I would like to bring forward some of the ones that were left on the post titled, "Dear Dr. Anwar".
These are not in any order. And, please know that I honestly felt there were many good points, not just the ones listed below. (Hopefully you can read them. Blogger seems to want to squish my words together, despite me telling it not to.)
I am starting with Chris's comment because I feel that she sums up my feelings and, as always, it is beautifully written.
"When I read all the comments, it gives me a "solemn" feeling. I have read such give-and-take before on this blog and on others, such as Neonatal Doc's, and have regarded it as "spirited debate". This time, however, I see and hear and feel that we are asking one another for tolerance." and "And we are asking one another for tolerance, each for her own perspective. It is solemn to me, even spiritual. Please, let us give one another this great gift."
I have seen a change in the comments section of this past post, compared to others. Many people were stating their points and then, after reading others comments, making a great effort to understand where the other person was coming from. Seriously folks, call me hormonal, but it was beautiful. I thank you for it too.
"I just don't want parents who opted to resuscitate feel that they loved their child less because they chose to give them a shot rather than save them from NICU and possible long term pain. I can see how a family who had seen a suffering child not want that for their own. The tough part is there is a spectrum, and some children have *better* outcomes than others. Living with either decision can be difficult, I'm sure."
"I did feel guilty during the NICU for wanting him to live despite any future statistical outcome. I now know that there are no guarantees when it comes to the future. I don’t think doctors can list all possible outcomes but I think they should give you the facts. I wish premature births, especially micro-preemies cases were followed better. I definitely wish doctors (other specialists) beyond the NICU were more knowledgeable about prematurity. The public needs to know more."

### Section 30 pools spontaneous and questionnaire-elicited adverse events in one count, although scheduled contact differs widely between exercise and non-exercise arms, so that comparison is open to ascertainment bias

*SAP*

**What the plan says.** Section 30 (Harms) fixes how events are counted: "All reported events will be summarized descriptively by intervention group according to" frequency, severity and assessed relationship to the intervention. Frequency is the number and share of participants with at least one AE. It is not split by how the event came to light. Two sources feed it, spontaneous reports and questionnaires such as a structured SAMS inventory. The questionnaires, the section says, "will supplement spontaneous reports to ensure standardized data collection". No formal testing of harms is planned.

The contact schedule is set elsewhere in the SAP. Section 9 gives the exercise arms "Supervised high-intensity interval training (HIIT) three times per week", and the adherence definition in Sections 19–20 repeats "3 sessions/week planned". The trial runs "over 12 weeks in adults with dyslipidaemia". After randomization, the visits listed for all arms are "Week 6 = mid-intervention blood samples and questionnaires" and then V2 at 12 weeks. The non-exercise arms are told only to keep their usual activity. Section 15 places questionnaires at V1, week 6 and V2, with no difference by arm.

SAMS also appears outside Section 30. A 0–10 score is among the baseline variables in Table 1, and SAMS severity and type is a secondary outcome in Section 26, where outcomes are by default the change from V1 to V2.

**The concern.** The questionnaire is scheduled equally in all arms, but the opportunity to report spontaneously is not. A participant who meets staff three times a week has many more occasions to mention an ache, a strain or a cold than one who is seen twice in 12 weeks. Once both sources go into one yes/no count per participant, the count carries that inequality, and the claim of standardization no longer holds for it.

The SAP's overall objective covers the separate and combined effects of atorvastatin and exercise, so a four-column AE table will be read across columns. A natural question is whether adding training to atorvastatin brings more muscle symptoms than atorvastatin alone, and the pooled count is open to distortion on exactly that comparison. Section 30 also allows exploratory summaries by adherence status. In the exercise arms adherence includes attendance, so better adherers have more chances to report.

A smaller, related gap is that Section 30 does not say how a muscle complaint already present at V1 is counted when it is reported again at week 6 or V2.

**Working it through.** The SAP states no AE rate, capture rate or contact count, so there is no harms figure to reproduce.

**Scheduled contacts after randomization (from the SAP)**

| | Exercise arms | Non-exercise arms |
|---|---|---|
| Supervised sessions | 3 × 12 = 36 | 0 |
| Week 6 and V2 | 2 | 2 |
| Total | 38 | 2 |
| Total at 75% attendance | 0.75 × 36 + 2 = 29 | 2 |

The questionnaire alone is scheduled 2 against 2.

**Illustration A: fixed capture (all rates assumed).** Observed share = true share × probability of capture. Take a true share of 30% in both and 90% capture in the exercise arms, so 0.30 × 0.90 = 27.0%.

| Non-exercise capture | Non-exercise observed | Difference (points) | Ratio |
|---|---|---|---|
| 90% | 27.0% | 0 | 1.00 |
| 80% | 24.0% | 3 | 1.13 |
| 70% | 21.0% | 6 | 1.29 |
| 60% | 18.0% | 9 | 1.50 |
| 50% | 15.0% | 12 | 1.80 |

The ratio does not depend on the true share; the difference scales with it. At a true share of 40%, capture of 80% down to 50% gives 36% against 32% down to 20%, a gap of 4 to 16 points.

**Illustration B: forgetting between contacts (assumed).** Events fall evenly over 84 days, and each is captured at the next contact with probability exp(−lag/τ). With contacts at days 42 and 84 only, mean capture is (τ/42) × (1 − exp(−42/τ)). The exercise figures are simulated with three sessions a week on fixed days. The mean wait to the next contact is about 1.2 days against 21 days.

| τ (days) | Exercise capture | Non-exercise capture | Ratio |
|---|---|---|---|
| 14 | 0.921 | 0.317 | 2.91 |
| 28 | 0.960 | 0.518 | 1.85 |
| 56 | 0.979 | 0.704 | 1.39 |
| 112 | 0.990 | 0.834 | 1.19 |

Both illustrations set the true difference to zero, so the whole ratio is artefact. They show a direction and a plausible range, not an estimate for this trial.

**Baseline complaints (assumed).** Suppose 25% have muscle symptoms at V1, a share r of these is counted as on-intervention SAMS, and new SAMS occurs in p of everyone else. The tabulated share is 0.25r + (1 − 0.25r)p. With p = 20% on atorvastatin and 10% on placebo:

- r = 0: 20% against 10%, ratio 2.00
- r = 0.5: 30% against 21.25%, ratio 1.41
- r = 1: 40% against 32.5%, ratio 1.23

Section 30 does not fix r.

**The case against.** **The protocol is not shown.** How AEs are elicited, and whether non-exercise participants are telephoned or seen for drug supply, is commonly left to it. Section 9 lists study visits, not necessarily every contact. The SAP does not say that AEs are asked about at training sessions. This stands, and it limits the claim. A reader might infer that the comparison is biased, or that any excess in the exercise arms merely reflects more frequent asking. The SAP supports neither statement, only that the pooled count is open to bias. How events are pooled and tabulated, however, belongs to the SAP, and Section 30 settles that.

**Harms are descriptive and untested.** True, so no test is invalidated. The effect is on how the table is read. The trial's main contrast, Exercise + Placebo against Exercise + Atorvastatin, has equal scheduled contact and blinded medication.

I too felt guilty when Paige was in the NICU. It was our decision that put her there. But, over the years I have learned to let that guilt go. That's my wish for new preemie parents who are 2nd guessing their decision... let it go.
Terri w/2 wrote:
"I will never, ever waiver from believing that this decision was THE RIGHT ONE, and the neonatologist's decision to over-ride our decision was absolutely the WRONG one."
Anonymous (11/5 at 8:31) wrote:
"I had a note in my chart not to resuscitate before 26 weeks. My husband and I quickly changed our minds when I was in the delivery room at 24.1 weeks. Our doctor kept reminding us of our previous request but we demanded our daughter be resuscitated."
"In the end, we each make our decision and make our peace with that decision. But we should stop judging the decisions made by others especially if they differ with the ones we might have made."
"It is unclear to me why my choice must threaten someone who has made a different choice, unless they believe things would be better if we all made the same choices. One can read Orwell's 1984 and see what that kind of world looks like."
Kim's last statement echos my feelings. Why are we so threatened when someone makes a different choice than ours?
Helen Harrison wrote:
"We need to take our heads out of the sand, and begin speaking out whenever the media or others try to gloss over, or misrepresent, the realities of preterm birth and its consequences. "
Yes! Yes! Yes! We are never going to be a society in which we can make decisions based on informed consent if we are never informed!